"Often, getting justice cannot fully restore what has been damaged. Sometimes victims are hurt in ways for which there is no true justice. In these cases, it's important to know that forgiveness is an option that may help victims cope. It's also important to note that sometimes, when justice is done, folks still cannot forgive. They are truly independent experiences. Justice doesn't cause forgiveness to be easy any more than forgiveness brings about easy justice."
After-effects of an apology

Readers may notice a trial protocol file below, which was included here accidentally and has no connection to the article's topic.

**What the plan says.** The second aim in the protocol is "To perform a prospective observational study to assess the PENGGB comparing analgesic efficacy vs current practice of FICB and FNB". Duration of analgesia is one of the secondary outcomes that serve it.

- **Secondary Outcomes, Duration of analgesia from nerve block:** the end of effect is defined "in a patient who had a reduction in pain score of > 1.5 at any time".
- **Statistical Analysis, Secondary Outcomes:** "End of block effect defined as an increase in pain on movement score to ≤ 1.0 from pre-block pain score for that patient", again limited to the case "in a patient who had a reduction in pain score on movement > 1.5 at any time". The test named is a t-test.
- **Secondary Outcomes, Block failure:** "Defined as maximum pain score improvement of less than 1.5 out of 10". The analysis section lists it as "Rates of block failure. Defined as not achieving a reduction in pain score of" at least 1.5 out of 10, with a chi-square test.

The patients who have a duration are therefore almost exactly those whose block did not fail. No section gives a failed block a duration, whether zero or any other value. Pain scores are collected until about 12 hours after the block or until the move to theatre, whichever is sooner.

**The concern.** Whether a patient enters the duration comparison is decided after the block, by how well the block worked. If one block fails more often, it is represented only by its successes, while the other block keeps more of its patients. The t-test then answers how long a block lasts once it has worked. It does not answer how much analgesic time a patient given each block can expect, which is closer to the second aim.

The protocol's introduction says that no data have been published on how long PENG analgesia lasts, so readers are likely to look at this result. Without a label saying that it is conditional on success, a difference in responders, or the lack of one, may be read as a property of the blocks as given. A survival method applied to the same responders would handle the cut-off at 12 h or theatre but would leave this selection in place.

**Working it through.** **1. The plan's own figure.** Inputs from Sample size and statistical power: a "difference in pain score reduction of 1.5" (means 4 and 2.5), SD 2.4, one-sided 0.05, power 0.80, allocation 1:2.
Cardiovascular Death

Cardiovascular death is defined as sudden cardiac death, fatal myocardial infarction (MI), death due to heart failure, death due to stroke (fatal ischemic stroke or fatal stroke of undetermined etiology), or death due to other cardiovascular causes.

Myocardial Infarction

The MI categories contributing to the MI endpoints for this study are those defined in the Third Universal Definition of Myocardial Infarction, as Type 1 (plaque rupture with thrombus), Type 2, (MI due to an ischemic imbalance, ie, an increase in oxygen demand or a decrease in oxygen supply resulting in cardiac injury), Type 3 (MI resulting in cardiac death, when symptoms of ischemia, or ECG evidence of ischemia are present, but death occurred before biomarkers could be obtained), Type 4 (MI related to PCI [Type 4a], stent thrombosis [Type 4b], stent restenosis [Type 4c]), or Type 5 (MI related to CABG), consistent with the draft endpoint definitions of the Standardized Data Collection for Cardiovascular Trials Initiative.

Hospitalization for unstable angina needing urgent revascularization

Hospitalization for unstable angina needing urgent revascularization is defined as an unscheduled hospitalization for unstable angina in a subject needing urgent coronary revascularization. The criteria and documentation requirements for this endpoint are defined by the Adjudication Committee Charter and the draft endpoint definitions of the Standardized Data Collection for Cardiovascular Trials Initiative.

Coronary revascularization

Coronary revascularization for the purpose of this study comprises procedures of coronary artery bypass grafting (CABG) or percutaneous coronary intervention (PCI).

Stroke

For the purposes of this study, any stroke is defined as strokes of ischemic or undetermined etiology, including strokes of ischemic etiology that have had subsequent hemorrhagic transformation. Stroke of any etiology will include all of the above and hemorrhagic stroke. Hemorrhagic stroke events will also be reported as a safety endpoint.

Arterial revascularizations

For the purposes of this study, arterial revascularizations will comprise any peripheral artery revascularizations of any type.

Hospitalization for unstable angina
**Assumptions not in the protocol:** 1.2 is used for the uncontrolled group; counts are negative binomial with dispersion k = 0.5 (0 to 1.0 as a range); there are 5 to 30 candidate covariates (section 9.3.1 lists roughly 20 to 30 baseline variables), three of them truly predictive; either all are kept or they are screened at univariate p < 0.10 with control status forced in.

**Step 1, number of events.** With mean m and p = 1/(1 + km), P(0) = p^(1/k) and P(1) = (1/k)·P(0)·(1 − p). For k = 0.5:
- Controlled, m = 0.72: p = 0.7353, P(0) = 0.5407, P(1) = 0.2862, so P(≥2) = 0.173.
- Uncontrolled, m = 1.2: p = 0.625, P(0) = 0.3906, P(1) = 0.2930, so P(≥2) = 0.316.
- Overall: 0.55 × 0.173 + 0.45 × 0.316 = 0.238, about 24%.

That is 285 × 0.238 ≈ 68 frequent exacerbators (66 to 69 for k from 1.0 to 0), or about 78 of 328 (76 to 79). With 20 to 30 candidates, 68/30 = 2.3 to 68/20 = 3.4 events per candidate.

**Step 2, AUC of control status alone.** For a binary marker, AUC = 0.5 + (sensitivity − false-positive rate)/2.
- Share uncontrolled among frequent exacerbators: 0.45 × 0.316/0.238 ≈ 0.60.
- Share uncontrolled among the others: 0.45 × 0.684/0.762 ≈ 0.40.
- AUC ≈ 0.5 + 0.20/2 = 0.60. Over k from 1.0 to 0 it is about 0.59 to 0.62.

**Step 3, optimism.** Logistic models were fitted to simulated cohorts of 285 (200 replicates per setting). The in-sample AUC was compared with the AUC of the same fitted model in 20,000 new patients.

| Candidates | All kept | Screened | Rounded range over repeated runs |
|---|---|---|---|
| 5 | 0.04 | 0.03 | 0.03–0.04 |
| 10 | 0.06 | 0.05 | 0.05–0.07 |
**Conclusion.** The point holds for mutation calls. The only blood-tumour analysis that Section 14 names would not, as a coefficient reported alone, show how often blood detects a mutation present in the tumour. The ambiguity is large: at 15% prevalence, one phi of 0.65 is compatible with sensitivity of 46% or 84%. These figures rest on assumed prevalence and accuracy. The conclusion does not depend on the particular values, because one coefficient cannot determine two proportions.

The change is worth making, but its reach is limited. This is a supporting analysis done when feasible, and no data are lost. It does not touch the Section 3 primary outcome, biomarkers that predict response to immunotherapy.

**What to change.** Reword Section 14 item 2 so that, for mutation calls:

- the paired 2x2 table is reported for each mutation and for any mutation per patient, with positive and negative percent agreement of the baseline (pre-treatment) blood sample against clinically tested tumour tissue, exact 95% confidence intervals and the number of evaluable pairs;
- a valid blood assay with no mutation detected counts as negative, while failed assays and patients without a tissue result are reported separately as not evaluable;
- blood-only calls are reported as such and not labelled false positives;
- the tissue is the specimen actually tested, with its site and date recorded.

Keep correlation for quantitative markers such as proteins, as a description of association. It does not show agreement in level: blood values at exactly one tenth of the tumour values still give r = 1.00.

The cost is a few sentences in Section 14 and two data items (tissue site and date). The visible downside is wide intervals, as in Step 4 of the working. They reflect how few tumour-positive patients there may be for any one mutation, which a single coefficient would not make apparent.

An apology, can be a quick way of getting forgiveness. But, it must be a genuine one. "Even young children can detect inauthentic apologies and these do not help with forgiveness. If you want to be forgiven, the best thing to do is apologise and try to set things straight if possible." In this case, can one practice and enhance one's ability to let go of the past in a positive manner? Dr Toussaint says yes, even though it's not an easy skill to acquire. "It starts with the desire to want to be a more forgiving person. Most things that we become good at are those we do every day, so try to practice forgiving even the smallest wrongs on a daily basis."